Checklist

    2018

    • I created this questionnaire for my master's dissertation at the Université Paris-Diderot and the University of Edinburgh (Erasmus), under the supervision of Prof Agnes Celle. I organised a short field trip in the Scottish Borders in early January to get as much data as possible. It was an invaluable experience and more of these concrete experimental methods should be encouraged in the future.

      Special thanks are due to Dr Anthony Bour (University of Freiburg) for providing basic guidelines in the creation of the questionnaire. 

    2017

    • The list contains 'canonical sentences', and was first used in the Semantic and Lexical Universals project (Goddard and Wierzbicka eds., 1994).
      "It is not regarded as final and suggestions are welcome for its improvement" (Goddard and Wierzbicka, 2017).

    • This questionnaire has been developped during my postdoctoral studies (2016-2018) at the Laboratoire Dynamique Du Langage in Lyon and is still work in progress. (You can contact me at marine.vuillermet[AT]cnrs.fr if you wish to be informed about updates lest you miss them.)

    2016

    • It was developed by Bettina Zeisler, within the framework of the DFG project "Evidentiality, epistemic modality, and speaker attitude in Ladakhi -Modality and the interface for semantics, pragmatics, and grammar"

      "This questionnaire has been developed primarily for the Tibetic languages, and is, in its initial stage, biased towards the Ladakhi dialects. In order to make it more universally applicable to Tibetic-type systems I should greatly welcome input from researchers around the world." (Zeisler, 2016: 1)

       

    • This checklist was firstly made up for the article "Subjects, objects and relativization in Japhug", Jacques, Guillaume. 2016. Journal of Chinese Linguistics 44(1). 1–28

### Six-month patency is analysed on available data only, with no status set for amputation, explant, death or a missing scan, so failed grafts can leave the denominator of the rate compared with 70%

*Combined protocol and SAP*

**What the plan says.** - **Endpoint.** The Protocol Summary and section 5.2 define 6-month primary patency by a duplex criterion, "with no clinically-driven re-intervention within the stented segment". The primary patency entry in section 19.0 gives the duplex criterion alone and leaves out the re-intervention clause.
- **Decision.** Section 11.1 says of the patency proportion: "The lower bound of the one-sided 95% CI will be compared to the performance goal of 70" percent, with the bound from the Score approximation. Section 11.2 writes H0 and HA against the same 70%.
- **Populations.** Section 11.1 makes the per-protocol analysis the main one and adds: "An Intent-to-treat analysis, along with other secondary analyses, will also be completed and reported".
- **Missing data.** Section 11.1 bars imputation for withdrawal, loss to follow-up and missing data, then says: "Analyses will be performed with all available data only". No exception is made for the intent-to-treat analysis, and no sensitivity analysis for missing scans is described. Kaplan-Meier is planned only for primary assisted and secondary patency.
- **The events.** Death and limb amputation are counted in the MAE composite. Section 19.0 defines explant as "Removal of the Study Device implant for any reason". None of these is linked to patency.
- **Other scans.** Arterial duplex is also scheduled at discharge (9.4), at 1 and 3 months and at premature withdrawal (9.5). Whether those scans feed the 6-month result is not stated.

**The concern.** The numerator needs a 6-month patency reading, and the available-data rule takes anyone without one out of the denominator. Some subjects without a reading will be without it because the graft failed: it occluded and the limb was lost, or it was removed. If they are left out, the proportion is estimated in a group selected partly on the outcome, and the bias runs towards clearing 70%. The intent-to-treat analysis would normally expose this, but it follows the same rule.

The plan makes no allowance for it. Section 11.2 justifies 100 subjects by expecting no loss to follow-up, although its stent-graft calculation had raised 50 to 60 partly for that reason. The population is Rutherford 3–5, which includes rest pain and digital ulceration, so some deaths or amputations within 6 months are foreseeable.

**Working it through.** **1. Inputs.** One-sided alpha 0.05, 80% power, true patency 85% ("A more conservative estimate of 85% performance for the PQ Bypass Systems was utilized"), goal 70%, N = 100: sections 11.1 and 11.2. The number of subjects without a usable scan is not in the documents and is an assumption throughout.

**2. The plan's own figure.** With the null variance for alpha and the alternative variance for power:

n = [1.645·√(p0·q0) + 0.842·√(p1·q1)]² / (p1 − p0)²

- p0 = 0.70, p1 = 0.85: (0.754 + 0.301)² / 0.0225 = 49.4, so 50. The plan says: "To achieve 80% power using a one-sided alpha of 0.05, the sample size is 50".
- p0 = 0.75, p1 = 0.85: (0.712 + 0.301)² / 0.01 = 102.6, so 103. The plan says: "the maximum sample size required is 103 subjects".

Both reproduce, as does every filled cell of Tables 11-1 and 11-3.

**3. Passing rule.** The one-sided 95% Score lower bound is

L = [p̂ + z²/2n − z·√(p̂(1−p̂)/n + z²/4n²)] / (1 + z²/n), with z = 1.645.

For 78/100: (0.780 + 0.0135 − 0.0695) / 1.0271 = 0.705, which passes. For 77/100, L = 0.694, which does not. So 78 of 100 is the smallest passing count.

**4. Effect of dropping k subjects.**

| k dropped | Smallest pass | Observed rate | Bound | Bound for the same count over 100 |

2015

    • This questionnaire, which was published as an appendix to an article, was designed to elicit gender indexicality in grammar, based on a typological survey of the phenomenon in 41 indigenous South American languages, as well as with the goal of "encouraging and facilitating research on genderlects" (Rose, 2015 : 1).

      Broadly defined, 'gender indexicality' refers to the way speakers give clues about their gender within a speech situation.
      In this article, 'gender idexicality' refers to the gender of the addressee, or both the speaker and the addressee.

    2008

    2006

    • "This questionnaire was developed as a part of the Variation in Control Structures project to document control patterns in understudied languages." (Questionnaire, p.1)

      "About the Project 
      Until very recently, it was assumed that control structures in English were representative of control structures cross-linguistically. Specifically, it was assumed that the controller always preceded the controllee. Recent syntactic proposals, especially analyses of "backwards control," however, have challenged these assumptions.

    2004

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